It's a process.

We took our team to a college showcase tournament recently.  I admit to trepidation in taking a new team to such an event for their first games. I believe we have the makings of a very good team, but one just never knows how a new team will respond until they step onto the pitch against good opposition.  The weekend brought a package of mixed results - some good, some bad, some ugly. The bottom line is, the event was a learning experience as much for me as it was for the players. Probably more so for me.

In assembling the team I evaluated individual members and attempted to place them in formational positions and a system of play that seemed likely to fit skill sets and personalities. As coaches, sometimes we get it right and sometimes we need to take a step back, re-evaluate and reformulate plans. A review of the teams performance is in essence a review of my own performance. Did I have the pieces assembled properly? Had I chosen formation and systems of play wisely?

Observing and analyzing in-the-game play is essential to improving individual and team performance. I give players tremendous on-field freedom emphasizing maintaining team shape over strict holding of positions and using formational guidelines to determine what shape we will have when attacking or defending. I not only allow but rely on the athletes to make in-game adjustments based on the problems they encounter when playing. Our success is predicated largely on the players ability to solve the problems they encounter. Training provides us with the necessary tools to solve problems, aka pressure, on both an individual and collective basis.

There was a moment during our second match that encapsulates the current status of our team and has me pondering the course to chart from this point forward. We came out strong against a good opponent leading 2-1 at halftime. I knew from watching the opponents in an earlier match their coach was very good at making halftime adjustments. The opponent made a single tactical adjustment that changed the flow of the game. An adjustment on our part should not have been necessary. All that was required was a recommitment to positional integrity and team shape within our systems of play when defending.  Unfortunately those are the biggest areas of concern with this group. As a group, they do not possess a broad range of soccer experience and some have played one position for their entire soccer career. In short, our soccer IQ appears to be too limited to play as I have asked them to play.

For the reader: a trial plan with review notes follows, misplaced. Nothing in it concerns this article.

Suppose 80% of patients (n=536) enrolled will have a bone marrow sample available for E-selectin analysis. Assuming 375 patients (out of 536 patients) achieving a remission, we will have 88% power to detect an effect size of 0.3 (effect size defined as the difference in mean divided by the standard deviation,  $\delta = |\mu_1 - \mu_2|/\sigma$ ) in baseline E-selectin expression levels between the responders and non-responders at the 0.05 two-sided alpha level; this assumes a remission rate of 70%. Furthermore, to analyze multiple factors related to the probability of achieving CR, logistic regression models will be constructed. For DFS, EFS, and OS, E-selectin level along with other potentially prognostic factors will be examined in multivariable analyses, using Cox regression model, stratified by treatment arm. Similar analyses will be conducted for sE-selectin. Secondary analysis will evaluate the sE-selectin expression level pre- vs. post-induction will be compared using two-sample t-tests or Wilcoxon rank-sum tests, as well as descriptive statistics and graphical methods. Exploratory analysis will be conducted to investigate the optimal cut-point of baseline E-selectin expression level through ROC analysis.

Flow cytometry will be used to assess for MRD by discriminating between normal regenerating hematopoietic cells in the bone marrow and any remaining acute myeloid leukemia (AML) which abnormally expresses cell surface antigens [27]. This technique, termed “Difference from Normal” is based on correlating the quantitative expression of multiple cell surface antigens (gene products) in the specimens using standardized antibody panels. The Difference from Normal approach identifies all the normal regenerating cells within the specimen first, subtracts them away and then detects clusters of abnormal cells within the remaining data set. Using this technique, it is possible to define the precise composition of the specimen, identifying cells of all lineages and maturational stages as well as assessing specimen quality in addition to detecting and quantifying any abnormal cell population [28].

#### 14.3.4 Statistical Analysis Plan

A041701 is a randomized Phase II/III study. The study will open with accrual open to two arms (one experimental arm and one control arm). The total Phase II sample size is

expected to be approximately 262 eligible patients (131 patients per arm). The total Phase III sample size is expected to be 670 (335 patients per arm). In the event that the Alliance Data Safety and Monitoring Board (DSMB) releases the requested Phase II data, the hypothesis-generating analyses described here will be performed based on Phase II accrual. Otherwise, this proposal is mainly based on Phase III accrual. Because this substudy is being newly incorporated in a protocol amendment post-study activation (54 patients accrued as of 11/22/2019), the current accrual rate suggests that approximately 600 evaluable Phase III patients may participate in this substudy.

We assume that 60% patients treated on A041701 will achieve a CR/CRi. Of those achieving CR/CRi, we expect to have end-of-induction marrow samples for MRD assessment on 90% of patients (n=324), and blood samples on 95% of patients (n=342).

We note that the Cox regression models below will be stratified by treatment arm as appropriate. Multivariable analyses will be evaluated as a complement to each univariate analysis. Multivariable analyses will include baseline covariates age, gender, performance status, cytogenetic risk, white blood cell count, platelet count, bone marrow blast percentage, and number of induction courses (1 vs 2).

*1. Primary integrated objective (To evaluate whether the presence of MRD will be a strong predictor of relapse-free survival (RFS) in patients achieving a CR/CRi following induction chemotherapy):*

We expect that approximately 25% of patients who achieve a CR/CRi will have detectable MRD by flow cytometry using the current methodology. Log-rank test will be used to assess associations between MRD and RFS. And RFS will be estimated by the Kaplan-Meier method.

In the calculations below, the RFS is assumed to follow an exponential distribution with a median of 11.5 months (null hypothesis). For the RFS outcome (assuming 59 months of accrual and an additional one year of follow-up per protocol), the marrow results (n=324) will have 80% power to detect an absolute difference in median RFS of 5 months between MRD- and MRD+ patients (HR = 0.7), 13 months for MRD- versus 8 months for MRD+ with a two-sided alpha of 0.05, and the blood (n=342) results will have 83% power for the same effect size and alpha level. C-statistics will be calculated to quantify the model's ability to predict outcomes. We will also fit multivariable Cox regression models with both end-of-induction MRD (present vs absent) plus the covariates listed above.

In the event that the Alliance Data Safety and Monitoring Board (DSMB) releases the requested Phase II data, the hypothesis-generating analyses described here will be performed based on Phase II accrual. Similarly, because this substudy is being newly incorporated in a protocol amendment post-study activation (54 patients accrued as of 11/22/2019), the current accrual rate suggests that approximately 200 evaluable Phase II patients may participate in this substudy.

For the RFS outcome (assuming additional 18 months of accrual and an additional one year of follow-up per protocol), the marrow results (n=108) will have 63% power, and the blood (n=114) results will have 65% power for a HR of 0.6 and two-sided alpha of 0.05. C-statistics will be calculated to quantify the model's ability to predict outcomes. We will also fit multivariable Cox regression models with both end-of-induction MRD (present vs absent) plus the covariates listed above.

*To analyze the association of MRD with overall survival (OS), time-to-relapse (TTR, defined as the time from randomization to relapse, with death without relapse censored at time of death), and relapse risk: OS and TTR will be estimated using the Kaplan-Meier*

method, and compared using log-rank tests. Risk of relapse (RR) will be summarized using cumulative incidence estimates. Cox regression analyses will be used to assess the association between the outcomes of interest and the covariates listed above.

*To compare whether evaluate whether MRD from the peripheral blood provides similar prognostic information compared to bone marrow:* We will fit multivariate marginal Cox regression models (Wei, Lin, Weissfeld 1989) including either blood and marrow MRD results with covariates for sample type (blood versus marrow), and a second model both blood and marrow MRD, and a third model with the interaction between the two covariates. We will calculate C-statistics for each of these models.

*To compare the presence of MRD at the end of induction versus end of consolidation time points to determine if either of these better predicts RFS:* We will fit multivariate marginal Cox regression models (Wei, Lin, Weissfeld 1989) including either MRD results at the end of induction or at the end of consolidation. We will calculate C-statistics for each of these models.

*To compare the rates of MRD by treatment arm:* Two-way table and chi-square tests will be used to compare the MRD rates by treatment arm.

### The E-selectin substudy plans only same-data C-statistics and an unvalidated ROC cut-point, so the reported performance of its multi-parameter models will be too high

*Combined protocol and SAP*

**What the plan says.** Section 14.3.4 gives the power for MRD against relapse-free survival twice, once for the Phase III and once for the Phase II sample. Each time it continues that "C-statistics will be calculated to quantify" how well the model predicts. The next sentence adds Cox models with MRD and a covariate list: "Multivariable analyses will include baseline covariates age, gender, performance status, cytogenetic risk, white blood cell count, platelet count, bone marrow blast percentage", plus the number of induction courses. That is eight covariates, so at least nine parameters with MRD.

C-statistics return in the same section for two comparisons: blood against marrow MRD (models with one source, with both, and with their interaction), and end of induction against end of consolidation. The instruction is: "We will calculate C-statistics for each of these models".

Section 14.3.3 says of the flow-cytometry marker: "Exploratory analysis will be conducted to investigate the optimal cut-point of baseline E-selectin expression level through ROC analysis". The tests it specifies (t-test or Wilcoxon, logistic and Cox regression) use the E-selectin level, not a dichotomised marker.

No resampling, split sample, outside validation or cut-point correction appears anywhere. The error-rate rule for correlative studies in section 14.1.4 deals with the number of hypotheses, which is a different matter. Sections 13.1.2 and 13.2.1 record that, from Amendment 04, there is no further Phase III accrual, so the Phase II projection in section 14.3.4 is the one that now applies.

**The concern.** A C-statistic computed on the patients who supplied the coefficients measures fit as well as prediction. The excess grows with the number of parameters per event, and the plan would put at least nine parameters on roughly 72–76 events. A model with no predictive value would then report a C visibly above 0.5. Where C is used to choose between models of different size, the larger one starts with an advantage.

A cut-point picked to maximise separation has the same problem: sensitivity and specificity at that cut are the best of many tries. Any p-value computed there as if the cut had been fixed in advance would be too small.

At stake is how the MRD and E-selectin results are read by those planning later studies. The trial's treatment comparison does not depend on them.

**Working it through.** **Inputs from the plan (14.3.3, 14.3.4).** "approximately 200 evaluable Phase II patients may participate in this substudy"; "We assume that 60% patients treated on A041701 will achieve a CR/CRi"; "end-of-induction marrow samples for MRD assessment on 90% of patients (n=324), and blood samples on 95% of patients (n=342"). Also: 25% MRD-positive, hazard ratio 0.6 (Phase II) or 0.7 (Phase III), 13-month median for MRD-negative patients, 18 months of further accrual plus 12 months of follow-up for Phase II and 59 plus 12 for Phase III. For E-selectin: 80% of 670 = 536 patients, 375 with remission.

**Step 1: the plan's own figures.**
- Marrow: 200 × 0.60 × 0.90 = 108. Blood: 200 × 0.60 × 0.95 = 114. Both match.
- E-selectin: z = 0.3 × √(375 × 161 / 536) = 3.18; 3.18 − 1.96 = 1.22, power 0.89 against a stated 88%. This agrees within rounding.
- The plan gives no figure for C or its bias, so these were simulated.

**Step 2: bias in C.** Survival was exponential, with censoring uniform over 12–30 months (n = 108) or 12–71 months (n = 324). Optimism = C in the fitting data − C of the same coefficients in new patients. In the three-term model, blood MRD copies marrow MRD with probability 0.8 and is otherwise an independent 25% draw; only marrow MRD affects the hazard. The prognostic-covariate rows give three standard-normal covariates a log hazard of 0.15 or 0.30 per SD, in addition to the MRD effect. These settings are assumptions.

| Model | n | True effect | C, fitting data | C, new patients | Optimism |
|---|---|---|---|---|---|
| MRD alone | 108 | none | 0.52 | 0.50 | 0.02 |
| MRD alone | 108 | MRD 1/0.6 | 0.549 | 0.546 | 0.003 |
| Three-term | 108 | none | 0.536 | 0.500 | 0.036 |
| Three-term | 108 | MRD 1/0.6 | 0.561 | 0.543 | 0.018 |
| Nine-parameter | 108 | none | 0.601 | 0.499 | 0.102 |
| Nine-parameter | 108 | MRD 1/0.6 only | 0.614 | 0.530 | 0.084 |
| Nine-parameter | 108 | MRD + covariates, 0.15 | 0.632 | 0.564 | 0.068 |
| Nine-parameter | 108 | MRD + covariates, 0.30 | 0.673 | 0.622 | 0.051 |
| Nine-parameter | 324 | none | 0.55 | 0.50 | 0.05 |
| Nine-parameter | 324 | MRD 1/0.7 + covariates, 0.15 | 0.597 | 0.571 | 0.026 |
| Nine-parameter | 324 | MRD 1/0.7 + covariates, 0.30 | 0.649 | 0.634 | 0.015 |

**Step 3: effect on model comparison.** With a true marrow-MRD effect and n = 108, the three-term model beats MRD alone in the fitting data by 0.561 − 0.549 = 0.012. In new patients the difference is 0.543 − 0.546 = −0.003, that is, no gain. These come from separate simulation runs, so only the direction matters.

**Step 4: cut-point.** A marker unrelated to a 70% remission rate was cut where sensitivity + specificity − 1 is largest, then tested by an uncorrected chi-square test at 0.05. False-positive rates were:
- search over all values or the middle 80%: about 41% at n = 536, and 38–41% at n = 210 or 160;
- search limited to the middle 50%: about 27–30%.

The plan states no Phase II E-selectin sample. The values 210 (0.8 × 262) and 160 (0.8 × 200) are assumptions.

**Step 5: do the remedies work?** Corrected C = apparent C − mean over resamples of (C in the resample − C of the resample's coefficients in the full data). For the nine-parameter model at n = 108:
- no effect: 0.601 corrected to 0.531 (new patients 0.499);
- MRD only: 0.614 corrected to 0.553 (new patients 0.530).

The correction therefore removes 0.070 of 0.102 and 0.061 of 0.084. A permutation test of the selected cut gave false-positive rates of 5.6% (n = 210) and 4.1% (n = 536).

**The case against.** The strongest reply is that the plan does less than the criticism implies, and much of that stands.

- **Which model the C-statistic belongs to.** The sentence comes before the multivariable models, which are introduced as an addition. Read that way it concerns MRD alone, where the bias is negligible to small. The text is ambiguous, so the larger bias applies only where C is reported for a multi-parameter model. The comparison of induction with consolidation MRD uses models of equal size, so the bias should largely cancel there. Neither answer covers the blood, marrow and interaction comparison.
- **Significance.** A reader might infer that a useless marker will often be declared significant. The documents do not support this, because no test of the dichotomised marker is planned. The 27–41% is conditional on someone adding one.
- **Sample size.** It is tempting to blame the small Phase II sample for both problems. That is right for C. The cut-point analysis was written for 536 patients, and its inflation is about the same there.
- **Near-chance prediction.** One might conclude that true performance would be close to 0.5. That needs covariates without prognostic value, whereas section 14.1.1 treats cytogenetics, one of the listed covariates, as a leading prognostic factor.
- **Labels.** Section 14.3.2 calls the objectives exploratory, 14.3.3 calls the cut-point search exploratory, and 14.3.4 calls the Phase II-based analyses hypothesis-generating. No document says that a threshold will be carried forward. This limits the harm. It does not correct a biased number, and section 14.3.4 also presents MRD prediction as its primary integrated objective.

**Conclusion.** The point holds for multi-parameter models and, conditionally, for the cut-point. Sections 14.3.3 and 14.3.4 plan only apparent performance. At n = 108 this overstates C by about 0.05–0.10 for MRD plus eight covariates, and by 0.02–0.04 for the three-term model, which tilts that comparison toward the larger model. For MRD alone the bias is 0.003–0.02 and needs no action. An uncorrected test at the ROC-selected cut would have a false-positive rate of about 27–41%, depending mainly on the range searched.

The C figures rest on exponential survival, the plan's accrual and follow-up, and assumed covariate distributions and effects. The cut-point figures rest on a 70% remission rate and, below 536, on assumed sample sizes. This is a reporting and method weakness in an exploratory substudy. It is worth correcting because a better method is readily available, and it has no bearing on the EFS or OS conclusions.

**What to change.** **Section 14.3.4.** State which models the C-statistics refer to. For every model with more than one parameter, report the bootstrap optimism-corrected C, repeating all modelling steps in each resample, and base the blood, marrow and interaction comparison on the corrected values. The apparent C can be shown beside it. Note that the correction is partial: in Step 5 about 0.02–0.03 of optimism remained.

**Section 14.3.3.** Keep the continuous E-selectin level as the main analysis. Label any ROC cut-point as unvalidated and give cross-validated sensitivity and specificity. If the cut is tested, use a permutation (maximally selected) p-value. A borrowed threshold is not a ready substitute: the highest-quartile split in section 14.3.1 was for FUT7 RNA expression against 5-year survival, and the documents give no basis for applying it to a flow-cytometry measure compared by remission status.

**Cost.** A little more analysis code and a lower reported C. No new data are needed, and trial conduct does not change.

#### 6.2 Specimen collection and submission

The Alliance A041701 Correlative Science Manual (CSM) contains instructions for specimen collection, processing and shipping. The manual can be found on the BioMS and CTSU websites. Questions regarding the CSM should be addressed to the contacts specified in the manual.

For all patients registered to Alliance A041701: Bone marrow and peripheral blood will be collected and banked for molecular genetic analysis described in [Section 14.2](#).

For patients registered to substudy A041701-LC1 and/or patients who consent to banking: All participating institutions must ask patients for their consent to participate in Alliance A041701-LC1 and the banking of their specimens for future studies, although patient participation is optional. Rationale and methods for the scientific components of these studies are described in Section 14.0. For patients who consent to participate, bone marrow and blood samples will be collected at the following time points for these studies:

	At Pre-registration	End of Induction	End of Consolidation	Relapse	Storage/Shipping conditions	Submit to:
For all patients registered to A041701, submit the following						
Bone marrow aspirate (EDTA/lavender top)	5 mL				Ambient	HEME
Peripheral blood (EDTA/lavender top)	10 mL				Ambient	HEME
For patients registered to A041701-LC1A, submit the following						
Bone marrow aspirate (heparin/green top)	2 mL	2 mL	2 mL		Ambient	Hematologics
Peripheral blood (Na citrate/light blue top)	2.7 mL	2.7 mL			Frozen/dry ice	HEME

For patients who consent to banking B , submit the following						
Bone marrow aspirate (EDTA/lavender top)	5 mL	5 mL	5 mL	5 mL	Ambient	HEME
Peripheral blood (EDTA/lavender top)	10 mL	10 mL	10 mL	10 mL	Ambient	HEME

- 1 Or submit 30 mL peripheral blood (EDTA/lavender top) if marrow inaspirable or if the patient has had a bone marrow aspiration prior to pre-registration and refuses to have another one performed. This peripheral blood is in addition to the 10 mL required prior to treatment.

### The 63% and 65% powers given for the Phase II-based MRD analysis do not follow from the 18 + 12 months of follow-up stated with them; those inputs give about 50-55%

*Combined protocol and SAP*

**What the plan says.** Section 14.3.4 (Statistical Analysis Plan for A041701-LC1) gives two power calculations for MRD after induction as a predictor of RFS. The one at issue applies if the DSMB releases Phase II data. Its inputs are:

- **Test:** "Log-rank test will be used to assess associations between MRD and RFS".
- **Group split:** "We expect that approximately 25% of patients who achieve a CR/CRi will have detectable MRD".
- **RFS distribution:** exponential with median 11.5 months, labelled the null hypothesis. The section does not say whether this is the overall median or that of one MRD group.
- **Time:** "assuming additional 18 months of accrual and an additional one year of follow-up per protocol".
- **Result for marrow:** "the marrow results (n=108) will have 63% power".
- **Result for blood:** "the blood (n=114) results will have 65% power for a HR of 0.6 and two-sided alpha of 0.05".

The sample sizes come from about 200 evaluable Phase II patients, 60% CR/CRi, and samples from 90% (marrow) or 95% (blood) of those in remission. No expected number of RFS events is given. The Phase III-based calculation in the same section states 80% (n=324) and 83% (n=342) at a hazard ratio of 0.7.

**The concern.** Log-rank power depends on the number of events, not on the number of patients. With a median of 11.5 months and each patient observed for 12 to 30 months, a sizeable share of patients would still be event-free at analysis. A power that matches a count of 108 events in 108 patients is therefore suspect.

From a coaching standpoint I must decide if more time will lead to the improvements we need to make in these areas or if a change in formation and system of play will better suit the personnel of this team. It is important to listen to the players when making this decision. I had discussions initiated by five different players concerning their roles. I initiated discussions with a few more.  Some sought clarification, some offered suggestions, others expressed concerns. Through these discussions a picture began to emerge.

For our third match we made a subtle change to formation and team shape.  These changes addressed defensive concerns but might have hampered our ability to attack. Nonetheless, as I have continued to analyze our individual and collective play I find my initial thoughts on formation for this group requires additional consideration and thought. The system of play less so, but with formational change there will be tweaks required here as well. I believe we may be able to better utilize existing skill as we strive to broaden their soccer perspective and raise their overall game intelligence.

And so the process for this team is now better defined. We will regroup, make a few adjustments and prepare for the opening of league play in a couple of weeks. I really like the potential of this group and feel better about how to fit the individual pieces together to form a cohesive picture.  Time will tell, but I think really good things are ahead for this team.

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